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Written Wills

In New Brunswick, written wills date back to about 1785.  If a person left no will, he or she is said to have died intestate and the estate was distributed according to provincial laws at the time.  All wills were supposed to be proven in the probate court in the county in which the deceased owned property and the witnesses had to satisfy the court that the will shown in court was truly that of the deceased.  Some wills were never registered or probated and can turn up in family documents, or in the papers of a law office.  In earlier times, many settlers were engaged in a real struggle for survival and little time could be spared for taking care of legal formalities.  Carelessness in officially filing a will was common and if the property in a will was very small, the will may never have been probated.  In cases where the transfer of property was considered important to an individual drawing up a will, the document was often filed in the County Registry Office records among the deeds.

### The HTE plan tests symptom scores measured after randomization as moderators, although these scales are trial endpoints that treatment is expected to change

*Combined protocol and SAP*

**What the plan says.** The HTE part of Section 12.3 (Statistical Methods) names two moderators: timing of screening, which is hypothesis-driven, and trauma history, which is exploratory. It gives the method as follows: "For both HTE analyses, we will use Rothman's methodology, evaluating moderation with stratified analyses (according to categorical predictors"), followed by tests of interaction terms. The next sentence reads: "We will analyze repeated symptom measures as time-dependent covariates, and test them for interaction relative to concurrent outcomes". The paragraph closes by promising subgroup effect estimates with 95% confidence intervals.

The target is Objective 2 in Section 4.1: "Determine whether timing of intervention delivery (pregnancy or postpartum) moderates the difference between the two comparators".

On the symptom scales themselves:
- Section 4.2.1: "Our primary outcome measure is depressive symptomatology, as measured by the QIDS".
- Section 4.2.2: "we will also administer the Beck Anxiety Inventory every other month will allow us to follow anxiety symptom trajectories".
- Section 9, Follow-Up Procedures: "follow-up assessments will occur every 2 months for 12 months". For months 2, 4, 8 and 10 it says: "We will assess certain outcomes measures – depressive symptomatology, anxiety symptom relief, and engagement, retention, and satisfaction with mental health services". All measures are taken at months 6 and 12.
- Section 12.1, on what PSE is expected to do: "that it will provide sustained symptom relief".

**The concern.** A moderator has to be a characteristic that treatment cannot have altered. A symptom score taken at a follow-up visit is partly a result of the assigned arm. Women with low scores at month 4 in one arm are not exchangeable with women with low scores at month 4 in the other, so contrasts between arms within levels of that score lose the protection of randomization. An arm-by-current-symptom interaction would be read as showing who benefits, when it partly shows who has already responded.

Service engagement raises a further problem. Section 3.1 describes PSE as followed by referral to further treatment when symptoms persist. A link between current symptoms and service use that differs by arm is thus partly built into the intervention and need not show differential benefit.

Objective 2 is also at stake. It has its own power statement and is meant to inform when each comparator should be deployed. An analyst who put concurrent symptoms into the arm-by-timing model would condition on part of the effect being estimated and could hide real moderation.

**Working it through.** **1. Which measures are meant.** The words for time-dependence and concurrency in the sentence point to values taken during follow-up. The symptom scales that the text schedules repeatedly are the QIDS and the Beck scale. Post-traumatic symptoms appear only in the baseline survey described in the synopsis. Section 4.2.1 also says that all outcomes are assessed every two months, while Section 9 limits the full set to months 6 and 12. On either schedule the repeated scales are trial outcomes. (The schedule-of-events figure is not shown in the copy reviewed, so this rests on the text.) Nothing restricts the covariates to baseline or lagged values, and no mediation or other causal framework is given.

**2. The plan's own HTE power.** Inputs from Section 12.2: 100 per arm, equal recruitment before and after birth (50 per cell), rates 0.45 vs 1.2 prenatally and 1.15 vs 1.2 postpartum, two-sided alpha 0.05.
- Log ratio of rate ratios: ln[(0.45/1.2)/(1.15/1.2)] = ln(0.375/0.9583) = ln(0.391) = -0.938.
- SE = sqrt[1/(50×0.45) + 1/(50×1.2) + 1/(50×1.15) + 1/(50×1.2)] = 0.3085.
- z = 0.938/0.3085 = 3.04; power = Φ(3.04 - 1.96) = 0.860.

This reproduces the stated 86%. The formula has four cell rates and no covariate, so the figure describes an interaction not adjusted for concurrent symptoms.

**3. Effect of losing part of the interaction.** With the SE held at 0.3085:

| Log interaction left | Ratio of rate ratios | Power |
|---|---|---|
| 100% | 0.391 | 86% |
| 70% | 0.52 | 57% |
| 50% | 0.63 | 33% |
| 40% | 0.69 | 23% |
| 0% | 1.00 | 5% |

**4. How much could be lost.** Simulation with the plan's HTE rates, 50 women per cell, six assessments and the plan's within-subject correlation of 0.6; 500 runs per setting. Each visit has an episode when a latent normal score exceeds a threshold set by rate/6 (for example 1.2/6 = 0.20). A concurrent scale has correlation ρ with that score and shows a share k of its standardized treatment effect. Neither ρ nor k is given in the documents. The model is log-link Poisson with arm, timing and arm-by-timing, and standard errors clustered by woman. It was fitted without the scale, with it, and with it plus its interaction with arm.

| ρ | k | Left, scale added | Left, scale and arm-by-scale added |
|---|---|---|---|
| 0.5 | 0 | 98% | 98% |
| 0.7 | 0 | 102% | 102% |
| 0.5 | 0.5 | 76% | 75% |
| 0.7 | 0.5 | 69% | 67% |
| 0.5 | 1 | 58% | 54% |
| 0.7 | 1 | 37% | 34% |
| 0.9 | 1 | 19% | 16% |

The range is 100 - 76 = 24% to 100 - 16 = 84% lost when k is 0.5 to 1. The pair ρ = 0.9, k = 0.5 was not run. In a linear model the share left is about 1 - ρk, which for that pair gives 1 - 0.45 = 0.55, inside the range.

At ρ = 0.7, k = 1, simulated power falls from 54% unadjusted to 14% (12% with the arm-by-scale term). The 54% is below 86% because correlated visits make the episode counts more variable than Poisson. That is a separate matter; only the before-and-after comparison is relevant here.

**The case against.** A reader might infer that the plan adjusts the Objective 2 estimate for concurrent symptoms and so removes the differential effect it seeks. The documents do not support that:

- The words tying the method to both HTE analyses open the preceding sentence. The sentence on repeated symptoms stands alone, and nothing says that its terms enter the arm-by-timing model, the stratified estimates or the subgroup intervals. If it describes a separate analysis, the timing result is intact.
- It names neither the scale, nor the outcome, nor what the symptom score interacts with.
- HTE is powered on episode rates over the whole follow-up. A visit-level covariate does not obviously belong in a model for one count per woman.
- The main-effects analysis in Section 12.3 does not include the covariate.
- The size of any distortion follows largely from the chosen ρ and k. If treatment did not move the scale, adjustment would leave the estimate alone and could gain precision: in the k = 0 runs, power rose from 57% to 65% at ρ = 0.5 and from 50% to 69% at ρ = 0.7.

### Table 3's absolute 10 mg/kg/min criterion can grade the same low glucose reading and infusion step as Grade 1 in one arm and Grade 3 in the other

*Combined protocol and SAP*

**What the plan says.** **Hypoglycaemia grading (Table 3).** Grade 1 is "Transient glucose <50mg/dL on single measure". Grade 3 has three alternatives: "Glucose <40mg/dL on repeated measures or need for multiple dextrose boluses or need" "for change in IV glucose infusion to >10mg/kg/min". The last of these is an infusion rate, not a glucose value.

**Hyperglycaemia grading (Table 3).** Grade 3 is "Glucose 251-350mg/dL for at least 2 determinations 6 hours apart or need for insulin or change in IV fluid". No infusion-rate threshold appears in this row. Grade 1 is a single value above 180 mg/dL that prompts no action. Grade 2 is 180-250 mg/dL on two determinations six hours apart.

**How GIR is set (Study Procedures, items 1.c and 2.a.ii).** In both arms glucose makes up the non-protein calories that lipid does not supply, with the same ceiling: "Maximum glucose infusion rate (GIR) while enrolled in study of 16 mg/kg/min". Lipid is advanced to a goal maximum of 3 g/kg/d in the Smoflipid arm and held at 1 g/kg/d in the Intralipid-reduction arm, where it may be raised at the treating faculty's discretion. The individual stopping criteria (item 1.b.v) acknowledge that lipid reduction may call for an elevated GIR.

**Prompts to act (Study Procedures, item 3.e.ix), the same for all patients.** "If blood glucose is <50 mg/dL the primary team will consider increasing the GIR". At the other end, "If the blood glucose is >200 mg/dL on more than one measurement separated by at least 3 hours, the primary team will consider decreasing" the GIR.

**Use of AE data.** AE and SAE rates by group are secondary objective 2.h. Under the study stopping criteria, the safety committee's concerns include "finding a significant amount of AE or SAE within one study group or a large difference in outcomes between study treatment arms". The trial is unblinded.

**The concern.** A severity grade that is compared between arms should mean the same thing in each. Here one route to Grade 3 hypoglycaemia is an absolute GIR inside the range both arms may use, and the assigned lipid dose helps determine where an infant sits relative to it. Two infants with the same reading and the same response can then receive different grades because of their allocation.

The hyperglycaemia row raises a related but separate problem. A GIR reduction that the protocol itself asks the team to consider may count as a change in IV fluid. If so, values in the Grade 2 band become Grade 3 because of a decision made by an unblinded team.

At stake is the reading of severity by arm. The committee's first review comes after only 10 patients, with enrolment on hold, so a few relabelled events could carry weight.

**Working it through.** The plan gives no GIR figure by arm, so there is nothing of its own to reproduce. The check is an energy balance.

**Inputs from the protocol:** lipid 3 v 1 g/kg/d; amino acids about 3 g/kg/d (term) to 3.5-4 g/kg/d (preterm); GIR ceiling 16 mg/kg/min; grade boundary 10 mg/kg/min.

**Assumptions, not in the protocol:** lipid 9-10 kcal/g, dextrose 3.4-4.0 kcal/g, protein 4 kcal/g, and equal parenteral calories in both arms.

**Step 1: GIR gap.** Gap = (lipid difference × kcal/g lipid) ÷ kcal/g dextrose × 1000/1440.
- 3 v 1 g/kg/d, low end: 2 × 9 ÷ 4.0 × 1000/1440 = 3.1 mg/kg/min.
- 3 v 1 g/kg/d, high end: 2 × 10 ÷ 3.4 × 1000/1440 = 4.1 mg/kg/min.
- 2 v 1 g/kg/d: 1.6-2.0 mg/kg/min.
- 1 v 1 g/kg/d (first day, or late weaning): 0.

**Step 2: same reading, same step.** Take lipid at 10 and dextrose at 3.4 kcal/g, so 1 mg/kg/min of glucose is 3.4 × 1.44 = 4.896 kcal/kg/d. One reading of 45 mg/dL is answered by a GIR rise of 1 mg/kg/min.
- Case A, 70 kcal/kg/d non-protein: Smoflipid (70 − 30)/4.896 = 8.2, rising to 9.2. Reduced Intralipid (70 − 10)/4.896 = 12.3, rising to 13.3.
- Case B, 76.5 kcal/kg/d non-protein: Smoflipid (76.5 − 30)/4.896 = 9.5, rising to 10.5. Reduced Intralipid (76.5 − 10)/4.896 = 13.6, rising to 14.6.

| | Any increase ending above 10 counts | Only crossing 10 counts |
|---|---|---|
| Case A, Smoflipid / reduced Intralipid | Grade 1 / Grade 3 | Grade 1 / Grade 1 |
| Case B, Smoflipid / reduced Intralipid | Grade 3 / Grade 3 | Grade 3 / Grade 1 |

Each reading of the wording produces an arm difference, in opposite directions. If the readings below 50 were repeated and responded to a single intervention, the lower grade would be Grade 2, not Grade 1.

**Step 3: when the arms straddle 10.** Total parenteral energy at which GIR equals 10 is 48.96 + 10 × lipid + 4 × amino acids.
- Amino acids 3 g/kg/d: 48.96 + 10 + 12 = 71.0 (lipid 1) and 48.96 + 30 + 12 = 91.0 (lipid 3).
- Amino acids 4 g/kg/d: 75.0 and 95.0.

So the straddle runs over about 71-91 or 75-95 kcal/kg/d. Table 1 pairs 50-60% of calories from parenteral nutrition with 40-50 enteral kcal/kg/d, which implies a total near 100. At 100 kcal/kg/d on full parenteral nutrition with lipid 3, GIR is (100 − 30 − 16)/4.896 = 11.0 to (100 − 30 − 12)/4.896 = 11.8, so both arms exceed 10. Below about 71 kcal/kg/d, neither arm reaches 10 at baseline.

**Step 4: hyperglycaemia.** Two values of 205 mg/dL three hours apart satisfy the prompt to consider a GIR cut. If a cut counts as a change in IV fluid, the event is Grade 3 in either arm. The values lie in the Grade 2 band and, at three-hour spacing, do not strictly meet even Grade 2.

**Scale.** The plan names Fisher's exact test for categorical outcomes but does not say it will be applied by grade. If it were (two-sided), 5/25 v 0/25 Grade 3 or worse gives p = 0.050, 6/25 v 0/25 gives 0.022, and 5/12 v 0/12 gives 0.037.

The will named at least one male executor, or a female executrix, usually the wife, who was to settle the estate of the deceased before the courts.  Witnesses testified that they saw the will signed.  Letters testamentary were then granted authorizing the executors to proceed with the task of distributing the property in accordance with the wishes of the deceased.  In intestate cases, the courts appointed an administrator (male) or an administratrix (female) to distribute the property among the heirs according to intestate laws.  Usually these individuals are the wife, the oldest able son living in the area, or the brother of the deceased.  In intestate cases, there usually are documents that list the names of surviving relatives.

Few First Nation people, ordinary farmers, small tradesmen or women left wills.  Usually officials, merchants and gentry most frequently made out wills because they were the people with enough property to necessitate legal action.  Many families arranged matters among themselves with one of the children receiving the farm on condition that they took care of the parents in their old age.  A deed may sometimes be found among the records of the County Registry Office describing this arrangement.  Wills never give the maiden name of the wife.